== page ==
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James Blake Speaks Out on Why So Many Musicians Are Infuriated Rather Than Thrilled When Their Songs Go Viral on TikTok

'Musicians should be able to generate income via their music,' Blake wrote on Twitter. 'Do you want good music or do you want what you paid for?'

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James Blake went viral on Twitter earlier this month for speaking out about how hard it is for musicians to make a living off of royalties in today's streaming economy.

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Last month, millions of TikTok users were livid when TikTok made the announcement that all of the music by artists licensed to Universal Music Group was being removed from the social media platform.

The reason? As far as Universal is concerned, it’s because “ultimately TikTok is trying to build a music-based business, without paying fair value for the music.”

The aforementioned removal took place on February 1, but just before the deed was done, Universal Music posted “An Open Letter to the Artist and Songwriter Community: Why We Must Call Time Out on TikTok.” That’s where the above reason was cited by Universal, and you can read the letter in its entirety by clicking right here, but if you want to cut to the chase, there’s a key segment near the end that stands out:

“TikTok’s tactics are obvious: use its platform power to hurt vulnerable artists and try to intimidate us into conceding to a bad deal that undervalues music and shortchanges artists and songwriters as well as their fans.

“We will never do that.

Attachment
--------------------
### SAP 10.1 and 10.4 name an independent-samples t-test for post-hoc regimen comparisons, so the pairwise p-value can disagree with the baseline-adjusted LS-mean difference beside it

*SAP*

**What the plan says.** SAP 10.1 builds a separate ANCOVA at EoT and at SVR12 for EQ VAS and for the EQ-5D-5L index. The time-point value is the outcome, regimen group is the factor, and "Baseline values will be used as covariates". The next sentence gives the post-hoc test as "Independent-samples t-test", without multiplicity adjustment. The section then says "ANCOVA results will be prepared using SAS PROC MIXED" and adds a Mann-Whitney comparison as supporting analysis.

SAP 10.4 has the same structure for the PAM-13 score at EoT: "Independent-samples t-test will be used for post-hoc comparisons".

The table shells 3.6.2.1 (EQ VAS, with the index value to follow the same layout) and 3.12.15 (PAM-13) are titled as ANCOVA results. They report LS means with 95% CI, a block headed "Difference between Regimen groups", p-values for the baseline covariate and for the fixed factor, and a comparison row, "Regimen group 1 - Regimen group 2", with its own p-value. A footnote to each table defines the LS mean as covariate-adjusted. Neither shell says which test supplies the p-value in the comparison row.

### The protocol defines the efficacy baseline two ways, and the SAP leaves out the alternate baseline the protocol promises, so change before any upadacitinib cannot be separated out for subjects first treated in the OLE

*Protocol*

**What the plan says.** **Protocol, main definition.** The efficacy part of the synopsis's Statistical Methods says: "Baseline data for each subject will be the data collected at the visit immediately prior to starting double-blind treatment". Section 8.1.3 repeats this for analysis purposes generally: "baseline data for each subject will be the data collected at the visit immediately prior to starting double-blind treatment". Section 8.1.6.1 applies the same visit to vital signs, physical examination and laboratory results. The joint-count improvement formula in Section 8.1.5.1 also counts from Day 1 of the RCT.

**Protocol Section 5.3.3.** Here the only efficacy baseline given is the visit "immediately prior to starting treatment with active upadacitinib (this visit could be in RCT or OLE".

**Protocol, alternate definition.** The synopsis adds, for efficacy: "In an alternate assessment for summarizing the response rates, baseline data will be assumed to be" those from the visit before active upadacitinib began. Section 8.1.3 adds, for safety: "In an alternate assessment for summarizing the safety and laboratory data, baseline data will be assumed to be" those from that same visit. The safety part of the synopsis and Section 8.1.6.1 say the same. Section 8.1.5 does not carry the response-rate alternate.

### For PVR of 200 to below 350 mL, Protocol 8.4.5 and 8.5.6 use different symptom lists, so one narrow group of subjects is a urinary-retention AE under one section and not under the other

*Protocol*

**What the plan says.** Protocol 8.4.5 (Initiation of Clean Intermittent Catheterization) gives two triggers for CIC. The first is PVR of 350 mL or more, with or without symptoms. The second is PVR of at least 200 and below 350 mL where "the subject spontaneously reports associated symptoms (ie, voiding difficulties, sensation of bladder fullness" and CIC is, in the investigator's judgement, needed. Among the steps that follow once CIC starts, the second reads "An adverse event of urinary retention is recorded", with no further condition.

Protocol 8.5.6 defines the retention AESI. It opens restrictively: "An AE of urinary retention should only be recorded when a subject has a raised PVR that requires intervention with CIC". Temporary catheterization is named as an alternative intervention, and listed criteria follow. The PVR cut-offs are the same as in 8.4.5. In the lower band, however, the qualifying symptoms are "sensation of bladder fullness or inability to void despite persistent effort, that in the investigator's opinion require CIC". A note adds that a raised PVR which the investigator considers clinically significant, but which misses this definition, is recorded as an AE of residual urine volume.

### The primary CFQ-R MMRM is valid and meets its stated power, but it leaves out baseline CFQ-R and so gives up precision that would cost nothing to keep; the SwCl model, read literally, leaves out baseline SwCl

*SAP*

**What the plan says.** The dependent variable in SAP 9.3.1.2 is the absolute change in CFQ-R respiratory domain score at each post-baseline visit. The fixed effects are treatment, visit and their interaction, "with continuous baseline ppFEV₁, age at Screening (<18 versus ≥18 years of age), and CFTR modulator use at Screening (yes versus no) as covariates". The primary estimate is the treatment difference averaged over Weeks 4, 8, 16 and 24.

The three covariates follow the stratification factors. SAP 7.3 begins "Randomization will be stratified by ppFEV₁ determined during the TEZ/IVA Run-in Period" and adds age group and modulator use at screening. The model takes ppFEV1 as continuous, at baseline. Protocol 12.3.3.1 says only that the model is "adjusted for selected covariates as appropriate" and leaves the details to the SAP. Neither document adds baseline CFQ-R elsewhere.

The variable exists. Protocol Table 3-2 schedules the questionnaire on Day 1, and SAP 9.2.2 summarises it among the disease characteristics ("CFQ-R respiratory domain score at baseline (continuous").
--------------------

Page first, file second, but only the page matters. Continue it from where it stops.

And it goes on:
“We will always fight for our artists and songwriters and stand up for the creative and commercial value of music.”

Strong words, to be certain, but it's one thing to hear them from a label. It's quite another to hear them from an artist, which is why it struck a major chord when singer-songwriter/producer James Blake took to Twitter in an effort to provide a personal perspective on why a song going viral on TikTok isn't always the big bump that it might appear to be from the outside.

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James Blake during the ACL Music Festival in Austin, Texas.

The conversation started in earnest when a Twitter user calling themselves tk quoted from an earlier post by Blake:

“Remember when my Godspeed cover went viral? Neither me nor Frank [Ocean] ever made a cent cause it was an ‘original sound’ in every video. Most people didn’t even know it was me because my name didn’t show up. Next time your fave goes viral, remember they aren’t making sh*t off that. The industry is beyond f***ed and musicians are getting f***ed harder than anyone.”

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Having been tagged on the post, Blake decided to tackle the matter in greater detail.

“It’s worth noting this is just an example I used in a post talking about the wider effect of TikTok on music,” Blake explained to his followers. “Just seeing this part makes it seem navel gazing but I’m speaking on a thing that’s affecting artists all over the world. Something I keep seeing is, ‘If you’re lucky enough to go viral, just use the exposure to generate income some other way.’ Musicians should be able to generate income via their music. Do you want good music or do you want what you paid for?

“If we want quality music somebody is gonna have to pay for it,” he continued. “Streaming services don’t pay properly, labels want a bigger cut than ever and just sit and wait for you to go viral, TikTok doesn’t pay properly, and touring is getting prohibitively expensive for most artists. The brainwashing worked and now people think music is free.”

As a parting shot, Blake added, "And by the way, since it’s cheaper to produce fast, synthetic music to drop on streaming every week to capitalize on the strengths of the model, watch how the model is preparing you for AI generated music that pays musicians nothing at all."

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